- Make a hatch mark for each ant you observe in the correct column.
- Record any other observations you make about the ants' behaviors.
- Do any of the ants spend some time standing in the solution, neither quickly leaving it or appearing trapped by it?
|Name of Solution||Total Number of Ants
Trapped in the Circle
|Total Number of Ants
that Escaped the Circle
- Repeat steps 4-7 for each different solution you want to test.
- Make a bar graph of your data. On the x-axis (the horizontal axis) put the different solutions you tested and on the y-axis (vertical axis) put the total number of ants.
- For each solution, make a bar for the total number of ants that were trapped inside the circle, and another bar for the number of ants that left the circle.
- You can make a graph by hand or use a website like Create a Graph to make a graph on the computer and print it.
- Potential repellents will be solutions that trap the ants inside the circle. Which solutions make the best repellents, or trapped the largest number of ants?
- Were there some solutions that the ants spent time standing in, neither quickly leaving or appearing trapped by?
- It is possible that some of the solutions you test will be tasty to the ants, so they may stop for a snack!
Ask an Expert
- Once you find some potential repellents, you can figure out which ones work the best. Try the circle test again, but time how long the ants stay trapped in the circle in seconds using a stop watch. Then compare how long the different potential repellents last. Which repellents last the longest?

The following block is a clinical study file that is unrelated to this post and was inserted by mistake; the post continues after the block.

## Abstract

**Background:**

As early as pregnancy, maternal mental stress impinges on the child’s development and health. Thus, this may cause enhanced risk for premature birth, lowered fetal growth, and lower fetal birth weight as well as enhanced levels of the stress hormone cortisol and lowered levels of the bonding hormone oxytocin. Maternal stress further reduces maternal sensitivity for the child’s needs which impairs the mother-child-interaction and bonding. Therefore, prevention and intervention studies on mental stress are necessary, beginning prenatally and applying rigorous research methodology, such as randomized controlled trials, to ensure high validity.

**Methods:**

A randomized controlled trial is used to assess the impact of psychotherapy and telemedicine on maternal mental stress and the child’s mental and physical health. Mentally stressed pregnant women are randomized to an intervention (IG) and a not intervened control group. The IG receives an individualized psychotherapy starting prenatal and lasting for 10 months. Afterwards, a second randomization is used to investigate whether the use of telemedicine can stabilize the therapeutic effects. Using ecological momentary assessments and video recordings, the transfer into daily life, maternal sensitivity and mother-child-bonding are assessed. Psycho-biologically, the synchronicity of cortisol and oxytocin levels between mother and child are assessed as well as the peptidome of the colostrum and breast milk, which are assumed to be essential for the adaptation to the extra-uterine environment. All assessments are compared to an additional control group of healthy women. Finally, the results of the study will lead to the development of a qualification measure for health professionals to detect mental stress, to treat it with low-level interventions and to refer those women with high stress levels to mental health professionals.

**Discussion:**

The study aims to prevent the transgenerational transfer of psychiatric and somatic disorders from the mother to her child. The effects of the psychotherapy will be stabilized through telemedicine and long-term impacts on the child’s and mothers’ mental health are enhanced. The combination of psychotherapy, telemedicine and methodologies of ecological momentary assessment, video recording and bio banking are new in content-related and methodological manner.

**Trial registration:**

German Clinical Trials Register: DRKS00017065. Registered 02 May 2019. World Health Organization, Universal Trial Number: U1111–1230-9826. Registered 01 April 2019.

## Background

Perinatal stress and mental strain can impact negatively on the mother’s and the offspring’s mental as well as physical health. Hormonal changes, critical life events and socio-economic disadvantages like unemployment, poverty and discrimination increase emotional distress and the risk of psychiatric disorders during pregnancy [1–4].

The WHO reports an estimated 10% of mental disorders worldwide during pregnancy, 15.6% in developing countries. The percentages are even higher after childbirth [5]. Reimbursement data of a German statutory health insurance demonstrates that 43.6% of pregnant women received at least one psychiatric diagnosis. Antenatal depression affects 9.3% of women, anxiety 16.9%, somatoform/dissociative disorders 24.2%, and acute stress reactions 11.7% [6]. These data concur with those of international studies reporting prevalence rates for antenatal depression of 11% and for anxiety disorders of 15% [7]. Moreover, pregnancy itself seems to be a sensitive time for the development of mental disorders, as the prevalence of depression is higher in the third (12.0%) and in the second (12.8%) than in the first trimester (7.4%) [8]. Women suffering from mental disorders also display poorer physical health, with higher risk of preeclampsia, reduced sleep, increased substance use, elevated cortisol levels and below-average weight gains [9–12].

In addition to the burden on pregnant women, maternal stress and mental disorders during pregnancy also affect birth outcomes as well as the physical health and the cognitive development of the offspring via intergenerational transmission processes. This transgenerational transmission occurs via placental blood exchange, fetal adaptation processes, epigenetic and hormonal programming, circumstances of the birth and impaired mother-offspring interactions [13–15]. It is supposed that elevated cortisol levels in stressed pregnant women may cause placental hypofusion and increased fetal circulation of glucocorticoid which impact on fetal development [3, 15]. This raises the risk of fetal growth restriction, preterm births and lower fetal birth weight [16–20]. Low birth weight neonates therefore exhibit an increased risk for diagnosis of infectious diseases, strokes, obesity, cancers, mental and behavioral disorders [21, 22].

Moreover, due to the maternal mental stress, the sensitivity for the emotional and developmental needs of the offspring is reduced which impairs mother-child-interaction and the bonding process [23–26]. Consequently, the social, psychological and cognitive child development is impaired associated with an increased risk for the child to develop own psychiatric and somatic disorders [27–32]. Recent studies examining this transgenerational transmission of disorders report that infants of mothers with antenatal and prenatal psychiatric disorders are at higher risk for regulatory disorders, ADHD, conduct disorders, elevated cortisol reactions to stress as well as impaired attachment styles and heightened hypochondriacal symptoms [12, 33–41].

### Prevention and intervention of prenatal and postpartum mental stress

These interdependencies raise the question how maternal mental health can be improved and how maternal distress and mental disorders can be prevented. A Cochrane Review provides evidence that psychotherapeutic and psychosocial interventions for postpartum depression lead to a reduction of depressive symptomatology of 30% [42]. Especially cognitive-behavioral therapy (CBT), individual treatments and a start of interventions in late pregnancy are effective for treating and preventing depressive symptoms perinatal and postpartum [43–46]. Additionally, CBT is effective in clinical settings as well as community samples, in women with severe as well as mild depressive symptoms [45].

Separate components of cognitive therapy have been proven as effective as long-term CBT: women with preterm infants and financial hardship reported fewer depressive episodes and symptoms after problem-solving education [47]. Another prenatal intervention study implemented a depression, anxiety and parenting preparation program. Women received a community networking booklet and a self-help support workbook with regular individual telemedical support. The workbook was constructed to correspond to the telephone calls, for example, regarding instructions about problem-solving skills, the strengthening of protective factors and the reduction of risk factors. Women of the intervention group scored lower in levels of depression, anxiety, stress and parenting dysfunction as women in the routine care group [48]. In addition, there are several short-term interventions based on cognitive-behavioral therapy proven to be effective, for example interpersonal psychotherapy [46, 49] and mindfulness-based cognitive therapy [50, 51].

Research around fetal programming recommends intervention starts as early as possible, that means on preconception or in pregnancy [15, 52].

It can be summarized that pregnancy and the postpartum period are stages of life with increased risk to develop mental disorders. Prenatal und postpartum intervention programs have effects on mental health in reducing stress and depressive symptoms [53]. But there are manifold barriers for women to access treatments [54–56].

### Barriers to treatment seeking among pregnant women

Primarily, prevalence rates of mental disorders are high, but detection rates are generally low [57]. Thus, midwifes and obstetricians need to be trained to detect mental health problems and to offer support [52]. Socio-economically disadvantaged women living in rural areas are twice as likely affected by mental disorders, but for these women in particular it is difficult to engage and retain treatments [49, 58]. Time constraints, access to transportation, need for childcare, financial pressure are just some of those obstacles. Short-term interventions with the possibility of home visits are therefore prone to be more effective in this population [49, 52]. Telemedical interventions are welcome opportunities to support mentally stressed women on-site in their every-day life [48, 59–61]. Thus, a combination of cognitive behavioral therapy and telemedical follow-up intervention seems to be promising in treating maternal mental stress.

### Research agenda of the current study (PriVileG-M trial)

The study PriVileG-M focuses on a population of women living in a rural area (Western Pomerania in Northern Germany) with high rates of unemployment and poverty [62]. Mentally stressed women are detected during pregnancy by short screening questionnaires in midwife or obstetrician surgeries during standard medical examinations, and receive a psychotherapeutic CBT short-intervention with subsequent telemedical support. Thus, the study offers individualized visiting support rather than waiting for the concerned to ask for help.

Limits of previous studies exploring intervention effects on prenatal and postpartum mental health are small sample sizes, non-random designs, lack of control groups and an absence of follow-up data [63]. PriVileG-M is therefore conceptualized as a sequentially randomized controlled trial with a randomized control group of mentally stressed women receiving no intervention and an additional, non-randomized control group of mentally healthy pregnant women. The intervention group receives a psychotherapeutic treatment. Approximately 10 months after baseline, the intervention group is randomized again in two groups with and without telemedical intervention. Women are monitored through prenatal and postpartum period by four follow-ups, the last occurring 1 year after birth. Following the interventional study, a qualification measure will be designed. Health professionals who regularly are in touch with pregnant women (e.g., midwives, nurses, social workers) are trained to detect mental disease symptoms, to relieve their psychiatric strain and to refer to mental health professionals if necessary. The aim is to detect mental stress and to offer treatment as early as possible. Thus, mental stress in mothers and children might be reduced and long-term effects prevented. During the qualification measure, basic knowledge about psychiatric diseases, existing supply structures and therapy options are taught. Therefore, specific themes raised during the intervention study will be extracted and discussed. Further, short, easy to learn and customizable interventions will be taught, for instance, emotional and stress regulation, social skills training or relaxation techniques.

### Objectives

- You can also use a timed circle test to experiment with different concentrations of repellent. How diluted can your solution be and still act as an effective ant repellent?
- You can also try a similar test with dry or powdered substances. You will not need to use a tablecloth, but for a hard, dry substance like chalk, you can use a sidewalk to draw the circle on. For a powdered substance, like baking soda or sugar, just sprinkle the powder in a circle around the ant. For dry substances, try grinding some of it up into small pieces or a powder. Here are some dry substances you may want to try: Other spicy foods (such as red chili peppers, black peppers, and cayenne peppers), cinnamon, mint, salt, cloves, garlic, onions, and bay leaves. Can you find some powdered or solid substances that work as ant repellents?
- Are other insects repelled by the same solutions as ants? You can try repeating this science project using other common insects, such as roly polies, sow bugs, slugs, snails, earwigs, earthworms, or millipedes. Be sure to use caution when handling insects, especially ones that can bite or sting you!
If you like this project, you might enjoy exploring these related careers: